Synod is not a TV talk show


Pope Francis is defending his decision to keep the October Synod discussions on the future of the Catholic Church behind closed doors, saying it is a “religious moment” and not a TV talk show.

He envisages the upcoming synodal assembly as a prayerful dialogue exercise.

He says that dialogue would be free from ideology, not full of “political chatter”.

He is insisting on guaranteeing the “synodal climate” by keeping the meeting closed to the media and public, but clarified that Synod developments will be reported by a Vatican commission headed by the Holy See’s communications chief, Paolo Ruffini.

He made the comments to journalists during his in-flight press conference when returning from Mongolia on Monday.

“There is no place for ideology but there is room for dialogue, for an exchange between brothers and sisters.”

Francis told journalists the synodal assembly should have three to four minutes of silent prayer between discussions.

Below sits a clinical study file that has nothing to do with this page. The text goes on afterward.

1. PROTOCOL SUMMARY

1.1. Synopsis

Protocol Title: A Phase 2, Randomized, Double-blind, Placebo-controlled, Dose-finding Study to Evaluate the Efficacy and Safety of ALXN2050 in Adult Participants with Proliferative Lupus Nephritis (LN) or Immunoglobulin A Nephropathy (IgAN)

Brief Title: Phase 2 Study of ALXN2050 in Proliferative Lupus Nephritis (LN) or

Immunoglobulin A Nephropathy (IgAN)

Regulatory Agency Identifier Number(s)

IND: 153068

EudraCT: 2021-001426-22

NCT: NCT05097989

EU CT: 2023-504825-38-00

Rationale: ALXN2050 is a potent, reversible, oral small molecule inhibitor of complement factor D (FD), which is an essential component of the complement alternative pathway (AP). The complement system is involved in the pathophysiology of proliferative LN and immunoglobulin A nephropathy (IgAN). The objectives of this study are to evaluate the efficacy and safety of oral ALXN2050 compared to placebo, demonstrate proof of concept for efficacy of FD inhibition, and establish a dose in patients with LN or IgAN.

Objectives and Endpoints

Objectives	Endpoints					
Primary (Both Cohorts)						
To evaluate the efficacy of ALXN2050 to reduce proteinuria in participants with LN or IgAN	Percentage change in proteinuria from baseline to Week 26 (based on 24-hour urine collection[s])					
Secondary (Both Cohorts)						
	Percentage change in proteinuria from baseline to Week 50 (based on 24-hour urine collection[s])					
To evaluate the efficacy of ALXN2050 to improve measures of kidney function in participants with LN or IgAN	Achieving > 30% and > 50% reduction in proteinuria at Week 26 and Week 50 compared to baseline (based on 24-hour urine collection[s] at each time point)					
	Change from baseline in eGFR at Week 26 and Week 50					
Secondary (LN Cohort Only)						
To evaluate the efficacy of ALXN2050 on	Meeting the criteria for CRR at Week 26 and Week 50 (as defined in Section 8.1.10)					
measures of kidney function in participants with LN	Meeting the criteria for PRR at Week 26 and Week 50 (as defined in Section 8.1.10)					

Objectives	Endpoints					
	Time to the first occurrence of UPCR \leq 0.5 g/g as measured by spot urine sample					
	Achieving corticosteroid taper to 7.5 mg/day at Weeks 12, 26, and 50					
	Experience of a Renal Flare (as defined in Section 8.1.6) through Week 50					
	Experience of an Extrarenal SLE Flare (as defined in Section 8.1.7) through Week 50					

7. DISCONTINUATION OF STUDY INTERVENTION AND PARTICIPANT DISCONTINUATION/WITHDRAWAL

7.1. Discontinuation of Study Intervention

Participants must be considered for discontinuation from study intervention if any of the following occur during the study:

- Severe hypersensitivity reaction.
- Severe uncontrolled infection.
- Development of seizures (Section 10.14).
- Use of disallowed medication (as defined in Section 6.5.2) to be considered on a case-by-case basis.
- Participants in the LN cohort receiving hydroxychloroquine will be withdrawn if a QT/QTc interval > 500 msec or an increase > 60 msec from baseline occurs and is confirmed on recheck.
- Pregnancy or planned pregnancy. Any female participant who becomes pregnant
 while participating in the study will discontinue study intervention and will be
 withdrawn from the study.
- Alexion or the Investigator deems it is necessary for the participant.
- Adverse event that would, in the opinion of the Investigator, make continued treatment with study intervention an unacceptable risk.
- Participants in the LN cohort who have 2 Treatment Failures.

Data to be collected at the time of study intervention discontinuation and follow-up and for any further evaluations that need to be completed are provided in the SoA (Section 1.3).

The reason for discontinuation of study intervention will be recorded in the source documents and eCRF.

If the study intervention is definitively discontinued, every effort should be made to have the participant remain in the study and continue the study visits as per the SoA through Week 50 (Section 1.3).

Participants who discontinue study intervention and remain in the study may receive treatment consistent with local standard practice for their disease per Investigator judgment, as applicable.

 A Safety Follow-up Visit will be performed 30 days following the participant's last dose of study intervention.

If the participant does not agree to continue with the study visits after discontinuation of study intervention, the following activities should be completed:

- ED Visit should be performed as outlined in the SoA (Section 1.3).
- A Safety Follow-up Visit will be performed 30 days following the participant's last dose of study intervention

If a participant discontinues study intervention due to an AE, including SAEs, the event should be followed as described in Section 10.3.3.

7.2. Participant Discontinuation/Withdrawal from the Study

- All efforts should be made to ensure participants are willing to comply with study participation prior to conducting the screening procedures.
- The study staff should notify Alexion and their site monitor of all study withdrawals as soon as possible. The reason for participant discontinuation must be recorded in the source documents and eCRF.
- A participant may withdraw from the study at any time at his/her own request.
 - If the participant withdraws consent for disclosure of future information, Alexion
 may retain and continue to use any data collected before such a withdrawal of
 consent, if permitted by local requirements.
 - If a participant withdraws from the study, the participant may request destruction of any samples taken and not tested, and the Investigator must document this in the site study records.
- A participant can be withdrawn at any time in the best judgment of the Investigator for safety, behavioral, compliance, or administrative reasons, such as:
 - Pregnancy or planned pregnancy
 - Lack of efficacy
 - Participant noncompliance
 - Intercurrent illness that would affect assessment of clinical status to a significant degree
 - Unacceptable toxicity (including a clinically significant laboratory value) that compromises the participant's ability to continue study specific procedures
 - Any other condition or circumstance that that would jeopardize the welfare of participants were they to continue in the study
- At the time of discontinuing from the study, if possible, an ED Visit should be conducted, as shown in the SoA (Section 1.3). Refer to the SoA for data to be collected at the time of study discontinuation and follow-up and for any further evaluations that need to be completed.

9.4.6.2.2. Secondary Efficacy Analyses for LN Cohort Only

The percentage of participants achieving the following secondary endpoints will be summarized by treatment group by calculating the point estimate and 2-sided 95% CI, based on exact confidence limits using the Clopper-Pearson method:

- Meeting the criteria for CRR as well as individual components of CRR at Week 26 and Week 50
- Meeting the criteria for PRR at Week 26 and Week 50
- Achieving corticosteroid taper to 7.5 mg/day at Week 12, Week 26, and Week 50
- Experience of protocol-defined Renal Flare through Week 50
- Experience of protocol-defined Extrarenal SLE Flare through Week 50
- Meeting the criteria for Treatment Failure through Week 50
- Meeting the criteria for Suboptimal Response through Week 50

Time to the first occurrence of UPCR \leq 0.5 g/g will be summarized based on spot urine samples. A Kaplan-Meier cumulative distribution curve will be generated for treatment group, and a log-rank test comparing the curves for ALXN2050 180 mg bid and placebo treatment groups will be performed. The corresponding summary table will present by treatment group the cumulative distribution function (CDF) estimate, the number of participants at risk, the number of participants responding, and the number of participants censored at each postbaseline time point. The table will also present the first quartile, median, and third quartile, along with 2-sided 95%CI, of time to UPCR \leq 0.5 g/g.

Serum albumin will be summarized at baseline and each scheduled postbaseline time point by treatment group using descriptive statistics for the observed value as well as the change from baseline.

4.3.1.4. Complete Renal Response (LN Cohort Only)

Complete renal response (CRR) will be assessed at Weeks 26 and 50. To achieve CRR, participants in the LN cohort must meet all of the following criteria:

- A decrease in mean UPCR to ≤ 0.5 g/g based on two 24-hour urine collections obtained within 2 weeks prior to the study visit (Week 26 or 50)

This prayerful atmosphere should distinguish the synodal assembly from “parliamentarianism,” he stressed.

“Without this spirit of prayer, there is no synodality.

“The synod is the dialogue between the baptised, who in the name of the Church [discuss] the life of the Church [and] dialogue with the world on the problems that affect humanity today,” he said.

He again emphasised that the synod is not a decision-making body.

Francis though says the tradition of synods in Eastern Churches are a useful example.

“The Eastern Church knows how to live out synodality. It is living it as Christians … without falling into ideologies.”

When asked what he thought about fears that the Synod on Synodality is like opening “Pandora’s box” or could change Church doctrine, Francis had this to say:

“At the root of these types of ideas about synodality, one always finds ‘ideologies’; it is ideologies that are responsible for dividing the faithful” CNA reports.

The upcoming synod

Many Catholics are eager to see how their contributions to the synod process are considered by the bishops and laypeople chosen to represent them.

This is the first time a pope has allowed laypeople to vote alongside bishops on specific proposals. These proposals will be put forward for the pope’s consideration.



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